After coming back, he tried to return to the role of starting pitcher, but he struggled. Another setback of sorts, but it turned into a positive for his career. The bullpen is a role that he’s been able to adjust to and really thrive in.
“Going from starter to reliever is definitely interesting because I have been starting pretty much my whole life. I had to learn in the beginning of last year just how to get ready quickly. That was the hard part especially in the cold weather. That was my big adjustment. Not only get the call to get ready, but still be ready to go into the game later in the game. I had to get used to that.” He continued, “As far as closing, that’s just a role that (Rochester manager Mike) Quade put me in and felt confident in me, and then I took it and ran with it. I enjoy it. I really did.”
Wimmers has been able to find success and figure out a way to get batters out with his stuff. He is able to get hitters out, in large part, due to his starting pitcher’s repertoire. He’s got the pitches, and some are above average.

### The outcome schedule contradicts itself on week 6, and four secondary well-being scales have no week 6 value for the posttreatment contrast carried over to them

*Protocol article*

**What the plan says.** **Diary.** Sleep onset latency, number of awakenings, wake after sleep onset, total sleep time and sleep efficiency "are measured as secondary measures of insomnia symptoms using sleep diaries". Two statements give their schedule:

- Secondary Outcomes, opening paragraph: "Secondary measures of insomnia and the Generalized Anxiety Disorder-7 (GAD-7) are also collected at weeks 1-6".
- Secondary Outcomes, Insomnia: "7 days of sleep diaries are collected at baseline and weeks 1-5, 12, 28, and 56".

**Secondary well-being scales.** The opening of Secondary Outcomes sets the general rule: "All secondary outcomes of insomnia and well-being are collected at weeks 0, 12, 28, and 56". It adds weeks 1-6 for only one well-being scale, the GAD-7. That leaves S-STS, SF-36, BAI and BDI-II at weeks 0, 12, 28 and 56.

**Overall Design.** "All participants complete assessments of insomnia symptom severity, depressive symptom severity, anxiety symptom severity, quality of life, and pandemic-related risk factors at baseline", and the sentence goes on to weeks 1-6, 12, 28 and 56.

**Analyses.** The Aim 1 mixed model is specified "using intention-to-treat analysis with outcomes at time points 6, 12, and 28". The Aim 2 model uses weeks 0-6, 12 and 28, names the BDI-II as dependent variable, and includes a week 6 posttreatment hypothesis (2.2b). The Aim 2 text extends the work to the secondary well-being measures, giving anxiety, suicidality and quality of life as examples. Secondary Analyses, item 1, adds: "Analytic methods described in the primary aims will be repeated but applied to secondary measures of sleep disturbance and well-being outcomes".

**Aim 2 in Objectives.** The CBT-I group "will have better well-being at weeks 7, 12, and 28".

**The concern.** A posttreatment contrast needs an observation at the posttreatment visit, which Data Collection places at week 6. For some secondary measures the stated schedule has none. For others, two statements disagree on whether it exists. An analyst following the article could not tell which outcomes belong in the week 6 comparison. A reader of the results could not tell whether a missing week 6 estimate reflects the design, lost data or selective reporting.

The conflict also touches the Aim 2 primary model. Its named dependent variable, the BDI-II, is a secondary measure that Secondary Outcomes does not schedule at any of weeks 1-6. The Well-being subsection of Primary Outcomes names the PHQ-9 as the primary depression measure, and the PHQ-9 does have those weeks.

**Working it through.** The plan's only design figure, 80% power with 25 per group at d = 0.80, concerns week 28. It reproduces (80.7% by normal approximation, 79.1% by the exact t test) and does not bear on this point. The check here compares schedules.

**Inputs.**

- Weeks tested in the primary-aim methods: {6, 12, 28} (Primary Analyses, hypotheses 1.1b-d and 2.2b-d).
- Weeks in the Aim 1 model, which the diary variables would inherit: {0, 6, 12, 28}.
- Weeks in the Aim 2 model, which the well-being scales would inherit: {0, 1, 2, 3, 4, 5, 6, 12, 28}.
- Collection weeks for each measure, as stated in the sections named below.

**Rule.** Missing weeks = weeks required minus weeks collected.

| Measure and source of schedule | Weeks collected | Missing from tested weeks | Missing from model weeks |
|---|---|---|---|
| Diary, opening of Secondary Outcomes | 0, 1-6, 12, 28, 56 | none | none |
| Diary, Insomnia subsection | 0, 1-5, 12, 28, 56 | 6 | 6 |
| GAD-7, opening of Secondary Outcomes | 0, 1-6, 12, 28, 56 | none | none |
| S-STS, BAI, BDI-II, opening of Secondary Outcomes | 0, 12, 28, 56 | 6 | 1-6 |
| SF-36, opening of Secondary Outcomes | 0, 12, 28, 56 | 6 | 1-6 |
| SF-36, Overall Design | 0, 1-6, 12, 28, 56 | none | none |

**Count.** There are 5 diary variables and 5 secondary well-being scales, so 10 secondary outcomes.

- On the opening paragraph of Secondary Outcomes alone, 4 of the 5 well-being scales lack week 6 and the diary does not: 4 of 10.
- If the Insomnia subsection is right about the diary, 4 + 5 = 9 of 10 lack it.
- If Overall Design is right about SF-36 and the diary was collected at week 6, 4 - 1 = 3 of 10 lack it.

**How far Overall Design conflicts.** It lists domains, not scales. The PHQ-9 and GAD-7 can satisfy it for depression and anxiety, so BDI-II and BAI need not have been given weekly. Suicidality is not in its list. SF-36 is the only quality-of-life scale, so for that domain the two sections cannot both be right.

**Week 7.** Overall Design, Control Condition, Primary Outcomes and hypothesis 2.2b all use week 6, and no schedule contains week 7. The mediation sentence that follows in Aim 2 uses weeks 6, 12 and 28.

“Obviously my changeup is pretty good. I have a really good cutter now. I have a curveball late in the count that I don’t like to show much, but then when I do, it catches them by surprise. I feel like I have four good pitches that I can go to at any time.”
The Red Wings boarded the bus and were on their way to Scranton for a game. The bus was plenty loud as players were talking or watching a movie. Others sat quietly with headphones covering their ears.
However, it suddenly got very quiet, and Wimmers heard his name called from the front of the bus.
Wimmers recalls, “The coaches told me to come up to the front of the bus, and they told me I was heading to the big leagues. Pretty exciting.”
Clearly when you’ve had the ups and downs that Wimmers has had, and you’ve been toiling in the minor leagues for more than six years, he had to have had a very strong support staff.
“The first person I called was my wife. She was in tears. Then I called my father and my mom, and everyone was really, really excited.”